11) In other words: It is less a matter of religious affiliations than of an/several ethnic group(s) whose religion is used as a 'proxy' to align them all into one category. People in the Arab world reacted to Danes bashing their cousins and uncles - literally. They may share a religion with the Uighurs but they do not share anything else. In Denmark (and elsewhere in Europe, but more so in Denmark) there is a rabid racism that targets their relatives.

All of this does not "justify" over-reactions etc... but it does certainly explain crucial differences that someone who insists on seeing everything as "religion-related" cannot ever see or understand.

Danish Jews also react when East European Jews get attacked... understandably (as most of them are descendants of 'Ost-Juden'). They react less so, when the ancient Jewish population in China get attacked... also understandably, if you want to understand. Which of course, requires that you try to not see all people as religious categories.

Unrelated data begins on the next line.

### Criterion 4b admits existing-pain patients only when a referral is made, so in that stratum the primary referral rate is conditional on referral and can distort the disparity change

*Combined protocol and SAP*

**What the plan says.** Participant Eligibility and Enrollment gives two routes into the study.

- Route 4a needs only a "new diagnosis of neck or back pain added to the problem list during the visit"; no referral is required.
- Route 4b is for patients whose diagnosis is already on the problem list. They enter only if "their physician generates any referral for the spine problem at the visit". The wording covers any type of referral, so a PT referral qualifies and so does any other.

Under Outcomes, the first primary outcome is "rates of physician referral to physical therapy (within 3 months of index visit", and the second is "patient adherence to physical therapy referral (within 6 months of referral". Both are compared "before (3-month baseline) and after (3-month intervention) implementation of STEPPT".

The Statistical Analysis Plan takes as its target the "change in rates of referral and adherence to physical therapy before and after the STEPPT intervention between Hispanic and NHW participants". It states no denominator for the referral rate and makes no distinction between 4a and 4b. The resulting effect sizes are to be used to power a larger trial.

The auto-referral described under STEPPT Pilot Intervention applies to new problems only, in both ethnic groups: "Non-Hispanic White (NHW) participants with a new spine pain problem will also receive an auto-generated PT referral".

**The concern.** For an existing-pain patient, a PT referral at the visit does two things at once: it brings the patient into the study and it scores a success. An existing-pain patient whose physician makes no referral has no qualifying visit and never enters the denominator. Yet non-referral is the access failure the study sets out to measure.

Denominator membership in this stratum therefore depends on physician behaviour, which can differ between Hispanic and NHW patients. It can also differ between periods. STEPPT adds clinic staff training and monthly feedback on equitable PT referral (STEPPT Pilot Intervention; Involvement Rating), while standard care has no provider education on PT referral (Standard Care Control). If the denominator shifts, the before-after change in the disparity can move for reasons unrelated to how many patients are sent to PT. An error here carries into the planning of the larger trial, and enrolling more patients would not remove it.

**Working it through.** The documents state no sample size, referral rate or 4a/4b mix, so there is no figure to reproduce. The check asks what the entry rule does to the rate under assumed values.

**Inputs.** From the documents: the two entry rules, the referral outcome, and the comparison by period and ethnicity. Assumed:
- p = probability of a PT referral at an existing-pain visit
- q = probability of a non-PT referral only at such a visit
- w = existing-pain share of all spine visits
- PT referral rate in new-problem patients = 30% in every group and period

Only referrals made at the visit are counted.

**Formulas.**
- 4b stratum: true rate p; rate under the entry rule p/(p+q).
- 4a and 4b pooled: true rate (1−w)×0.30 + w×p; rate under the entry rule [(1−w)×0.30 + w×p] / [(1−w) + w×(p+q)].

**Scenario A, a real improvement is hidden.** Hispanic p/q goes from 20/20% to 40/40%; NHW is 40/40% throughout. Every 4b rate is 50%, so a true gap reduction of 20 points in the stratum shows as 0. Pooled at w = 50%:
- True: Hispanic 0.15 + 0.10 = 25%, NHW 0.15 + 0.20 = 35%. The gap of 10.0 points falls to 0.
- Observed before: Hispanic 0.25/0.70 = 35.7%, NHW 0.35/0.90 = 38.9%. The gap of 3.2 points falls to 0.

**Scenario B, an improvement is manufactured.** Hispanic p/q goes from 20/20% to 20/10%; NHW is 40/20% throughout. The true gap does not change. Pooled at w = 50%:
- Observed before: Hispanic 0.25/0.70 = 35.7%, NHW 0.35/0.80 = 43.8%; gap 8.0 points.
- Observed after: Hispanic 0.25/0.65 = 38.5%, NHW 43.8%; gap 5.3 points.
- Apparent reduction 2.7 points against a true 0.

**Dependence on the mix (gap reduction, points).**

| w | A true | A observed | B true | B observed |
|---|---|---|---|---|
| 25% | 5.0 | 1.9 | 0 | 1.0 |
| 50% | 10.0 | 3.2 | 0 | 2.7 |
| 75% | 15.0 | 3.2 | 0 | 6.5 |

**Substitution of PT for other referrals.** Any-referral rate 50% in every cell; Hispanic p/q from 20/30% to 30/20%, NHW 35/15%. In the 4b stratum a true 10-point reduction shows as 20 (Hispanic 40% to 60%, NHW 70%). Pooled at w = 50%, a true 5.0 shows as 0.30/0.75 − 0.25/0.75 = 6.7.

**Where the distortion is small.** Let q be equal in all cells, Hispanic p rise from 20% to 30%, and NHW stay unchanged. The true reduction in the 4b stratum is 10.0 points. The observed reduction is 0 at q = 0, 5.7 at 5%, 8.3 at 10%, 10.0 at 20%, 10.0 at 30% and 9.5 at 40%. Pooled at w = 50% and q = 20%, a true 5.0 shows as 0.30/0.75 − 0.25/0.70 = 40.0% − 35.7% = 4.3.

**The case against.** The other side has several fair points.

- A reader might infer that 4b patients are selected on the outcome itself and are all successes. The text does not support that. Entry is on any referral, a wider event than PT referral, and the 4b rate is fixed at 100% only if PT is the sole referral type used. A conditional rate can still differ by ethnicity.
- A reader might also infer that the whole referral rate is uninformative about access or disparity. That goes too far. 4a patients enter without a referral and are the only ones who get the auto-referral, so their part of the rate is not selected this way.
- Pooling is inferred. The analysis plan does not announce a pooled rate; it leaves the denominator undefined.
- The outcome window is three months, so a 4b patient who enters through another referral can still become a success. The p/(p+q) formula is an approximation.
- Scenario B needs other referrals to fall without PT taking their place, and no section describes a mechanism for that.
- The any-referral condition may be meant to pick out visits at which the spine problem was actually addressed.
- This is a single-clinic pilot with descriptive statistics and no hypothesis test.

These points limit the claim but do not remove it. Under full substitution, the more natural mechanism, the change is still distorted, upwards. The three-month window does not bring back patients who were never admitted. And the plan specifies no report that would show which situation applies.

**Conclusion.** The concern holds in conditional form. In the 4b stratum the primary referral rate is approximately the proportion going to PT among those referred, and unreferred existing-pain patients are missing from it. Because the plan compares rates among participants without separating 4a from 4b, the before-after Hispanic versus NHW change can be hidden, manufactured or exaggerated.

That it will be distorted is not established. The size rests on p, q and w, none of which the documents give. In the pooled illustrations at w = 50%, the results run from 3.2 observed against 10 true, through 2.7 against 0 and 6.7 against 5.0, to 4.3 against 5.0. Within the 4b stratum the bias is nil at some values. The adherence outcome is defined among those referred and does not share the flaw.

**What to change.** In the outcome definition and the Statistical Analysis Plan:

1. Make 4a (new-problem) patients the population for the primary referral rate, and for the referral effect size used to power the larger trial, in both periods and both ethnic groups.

... My first comment on your blog. Let me just say, I enjoy it. You do a great job here.

Ibrahim Ibn Yusuf said...

A thoughtful answer to a light-hearted post, vhs.

But I don't think anyone has any duty to justify the issues he chooses to focus on. Pundits like Naím disingenuously pretend not to be aware of the symbolic content certain events have. Also, we don't see them complaining that the desecration of a single Jewish grave in Europe gets a lot more coverage than the Lord's Resistance Army's 10,000 victims in Uganda.

Edwin, El País is a major-league newspaper. I don't think they're open to bloggers writing op-eds.

Utpal said...